But I digress.

After the dress was bought we brought our attention to bridesmaid dresses. Once again the goal being to dress like we were attending a Catholic ceremony instead of a club.

Finding a bridesmaid dress that is suitable for a church should not be difficult. Yet it is. Between strapless, spaghetti strap, halters, and OMG plunging necklines we determined the entire purpose of a bridesmaid dress is to pick up a groomsman.

2 of the 3 groomsmen are married or engaged. 2 of the 3 bridesmaids are married, and the third is a lesbian. Picking up the groomsmen wasn't a consideration.

Fortunately between the LDS and Catholics there seems to be a thriving niche market for form-fitting, pretty, and church-acceptable bridesmaid dresses out there and by looking at retailers tapping that market we were able to find bridesmaid dresses that fit our needs. It was a tedious, frustrating process but we managed it.

That leaves us with flower girl dresses for my daughters, who at the time of the wedding will be 6 and 8.

You'd think this would be easy, right? WRONG.

Yesterday after attending the cake testing and ordering the cake, Myrrh and I decided to drop by David's Bridal to pick something up and look at flower girl dresses.

We left in absolute shock.

Evidently everything I've written about wedding dresses and bridesmaid dresses applies to flower girl dresses. Sleeveless, spaghetti straps, halter tops (wtf?) attempts at creating cleavage (!!!!!!!) and my personal favorite, mini-bride syndrome.

A few of the worst offenders:

The last one really gets me. Picking up groomsmen I somewhat get, but who is my 6-year-old going to pick up with this one? A Kindergartener?

Yeah, I know. That's what I get for looking at David's. But David's isn't the only offender. These dresses are all over the place, at every wedding site across the country. Why would so many designers make so many of them if people weren't buying them?!?!?!?

So I thought that like before, I'd take a different tack and maybe hunt down some confirmation or first holy communion dresses instead. They'd be white, pretty, and suitable for church, right?


WTF, over?

What are all these people smoking anyway? Why are they dressing little girls like women? What happened sleeves, high necklines, and foofy skirts? Why would I dress my little girls to show more skin and (attempts at) cleavage than the bride for godsake?

Who in their right mind dresses little girls up as pedo-bait, or anything other than little girls?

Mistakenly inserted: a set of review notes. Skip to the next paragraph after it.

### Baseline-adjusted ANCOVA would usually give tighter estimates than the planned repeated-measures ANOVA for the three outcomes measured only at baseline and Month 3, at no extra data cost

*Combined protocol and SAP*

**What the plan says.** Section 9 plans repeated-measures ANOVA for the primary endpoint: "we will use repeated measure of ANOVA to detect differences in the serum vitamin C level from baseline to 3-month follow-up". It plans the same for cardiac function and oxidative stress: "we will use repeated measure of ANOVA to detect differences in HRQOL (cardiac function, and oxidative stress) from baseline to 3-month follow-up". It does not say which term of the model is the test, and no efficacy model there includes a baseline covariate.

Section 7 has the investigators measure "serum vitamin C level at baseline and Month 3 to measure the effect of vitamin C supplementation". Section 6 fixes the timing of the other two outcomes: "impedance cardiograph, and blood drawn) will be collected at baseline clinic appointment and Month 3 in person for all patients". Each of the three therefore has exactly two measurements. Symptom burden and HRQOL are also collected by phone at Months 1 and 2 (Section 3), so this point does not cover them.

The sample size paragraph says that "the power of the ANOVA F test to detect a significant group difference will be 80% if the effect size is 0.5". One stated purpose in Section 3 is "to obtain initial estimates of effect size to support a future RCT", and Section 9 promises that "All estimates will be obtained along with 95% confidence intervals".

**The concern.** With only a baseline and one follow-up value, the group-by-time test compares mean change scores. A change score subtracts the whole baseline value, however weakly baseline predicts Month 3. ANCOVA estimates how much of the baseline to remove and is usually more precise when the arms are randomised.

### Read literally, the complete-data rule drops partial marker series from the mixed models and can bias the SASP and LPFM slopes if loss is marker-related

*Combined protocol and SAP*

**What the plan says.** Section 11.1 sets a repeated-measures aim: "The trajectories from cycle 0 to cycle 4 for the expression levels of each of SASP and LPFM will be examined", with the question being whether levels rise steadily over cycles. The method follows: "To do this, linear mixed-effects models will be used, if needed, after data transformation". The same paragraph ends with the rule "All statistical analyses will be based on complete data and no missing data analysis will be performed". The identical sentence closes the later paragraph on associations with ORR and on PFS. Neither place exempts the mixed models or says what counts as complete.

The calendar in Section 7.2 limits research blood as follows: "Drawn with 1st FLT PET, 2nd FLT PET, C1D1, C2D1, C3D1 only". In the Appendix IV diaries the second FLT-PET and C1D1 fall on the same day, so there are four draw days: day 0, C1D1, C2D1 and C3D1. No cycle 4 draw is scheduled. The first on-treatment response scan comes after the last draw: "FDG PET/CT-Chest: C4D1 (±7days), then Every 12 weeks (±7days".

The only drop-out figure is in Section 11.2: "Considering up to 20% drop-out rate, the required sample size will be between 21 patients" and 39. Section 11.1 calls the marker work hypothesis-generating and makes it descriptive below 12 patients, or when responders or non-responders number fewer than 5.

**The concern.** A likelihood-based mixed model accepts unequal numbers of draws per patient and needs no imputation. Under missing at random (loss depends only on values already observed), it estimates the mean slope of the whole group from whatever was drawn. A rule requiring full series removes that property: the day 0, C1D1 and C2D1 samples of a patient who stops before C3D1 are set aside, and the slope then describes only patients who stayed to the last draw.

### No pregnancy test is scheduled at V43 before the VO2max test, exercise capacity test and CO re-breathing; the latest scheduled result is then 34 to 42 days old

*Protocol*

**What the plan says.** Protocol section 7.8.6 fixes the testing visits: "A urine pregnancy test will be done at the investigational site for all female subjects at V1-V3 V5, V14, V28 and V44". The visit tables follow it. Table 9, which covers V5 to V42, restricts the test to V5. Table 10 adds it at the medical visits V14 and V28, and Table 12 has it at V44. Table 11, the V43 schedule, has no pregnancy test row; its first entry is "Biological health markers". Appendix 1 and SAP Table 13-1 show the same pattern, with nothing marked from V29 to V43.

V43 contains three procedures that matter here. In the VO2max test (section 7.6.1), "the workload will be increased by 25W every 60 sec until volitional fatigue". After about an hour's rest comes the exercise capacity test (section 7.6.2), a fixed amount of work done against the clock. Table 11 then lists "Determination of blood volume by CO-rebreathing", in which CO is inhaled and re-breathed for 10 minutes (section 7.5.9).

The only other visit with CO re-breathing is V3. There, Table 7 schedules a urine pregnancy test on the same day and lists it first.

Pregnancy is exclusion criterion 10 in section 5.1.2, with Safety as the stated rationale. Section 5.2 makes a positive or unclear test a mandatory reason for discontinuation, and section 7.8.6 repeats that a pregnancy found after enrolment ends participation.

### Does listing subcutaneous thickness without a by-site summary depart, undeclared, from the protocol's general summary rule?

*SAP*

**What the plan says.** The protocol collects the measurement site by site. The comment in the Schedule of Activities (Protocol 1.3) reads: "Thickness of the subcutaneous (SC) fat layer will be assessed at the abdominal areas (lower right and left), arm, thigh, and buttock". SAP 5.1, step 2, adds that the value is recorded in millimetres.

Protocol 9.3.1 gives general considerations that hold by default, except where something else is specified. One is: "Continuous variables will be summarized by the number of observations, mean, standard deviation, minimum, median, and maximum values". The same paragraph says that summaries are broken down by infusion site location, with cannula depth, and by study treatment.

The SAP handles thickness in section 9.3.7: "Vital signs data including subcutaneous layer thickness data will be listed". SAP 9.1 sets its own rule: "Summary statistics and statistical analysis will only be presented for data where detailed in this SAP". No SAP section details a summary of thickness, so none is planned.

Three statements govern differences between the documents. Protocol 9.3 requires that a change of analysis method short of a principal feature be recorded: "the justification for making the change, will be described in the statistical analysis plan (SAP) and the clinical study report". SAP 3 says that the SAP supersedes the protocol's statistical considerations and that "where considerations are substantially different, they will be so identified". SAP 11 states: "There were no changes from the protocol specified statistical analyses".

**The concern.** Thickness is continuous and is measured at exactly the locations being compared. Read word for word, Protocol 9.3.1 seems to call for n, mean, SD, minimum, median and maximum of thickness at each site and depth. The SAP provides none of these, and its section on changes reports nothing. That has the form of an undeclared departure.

What the hell are we thinking as a culture anyway?

I for one refuse to have any part in this. If I have to search every inch of the internet, if I have to visit every shop in the Valley, if I have to buy the fabric and sew it myself my girls will attend the wedding looking like what they are: little girls. Not little brides. Not little women. Little girls.

Why the hell do I have to buck the trend just to be a responsible parent?


Oh Great, Another one... And Another One... And Another One...

Looks like along with Smith and Wesson adding a piston model to their three year old AR line, SIG is getting into the piston AR game.

From American Rifleman and The Firearms Blog:

...The Sig 516 is the new AR. Here's a picture for you, but don't tell anyone because it doesn't exist.

Since we're talking about a new gun, here's what you need to know:

1. It's piston operated and has an adjustable gas regulator similar to the Ruger 556.
2. It has an ambidextrous safety.
3. Comes with Yankee Hill folding rear and front sights.
4. It's an AR.
It had been previously announced (see the firearms blog post above) that they would be producing select fire versions, it wasn't clear that they'd be selling complete civilian legal rifles. Now the NRA is unofficially saying they've confirmed it, with a December order date.

Looks like they're following the SR-556 mold, in adding premium parts to commodity forgings etc... I see at the least flip down front and rear sights (looks like Sampson, or Yankee Hill. NRA says Yankee Hill, but I can't find confirmation) , a decent rail system, ambidextrous safety, an ergo-grip with plug, a Crane SOPMOD clone stock, and Magpul mags.

Given the relative market failure of their home designed piston 5.5.6 rifle entry (they've sold as many as they've put together, but compared to AR's...) I wonder if this is them throwing in the towel on the SG-556... Of course, they actually share many parts and pieces, so maybe they'll keep them both going.

Better pics here at the M4 forums:

In the promo poster on M4carbine you can see an ambi mag release as well, and looking closer, the sights may be from Troy, contrary to the NRA report. I think the rails are (or at least licensed), and they may have sourced or licensed both from the same. Of course they may not have, just to avoid being too close to the SR-556.

Oh and the firearms blog just today posted that Stag Arms is popping out a piston AR as well.

Not much detail yet, but it seems primarily notable in that the list price is $1185, only a few dollars more than their non piston models of equivalent configuration; and several hundred dollars below the list price of every other piston AR I know of.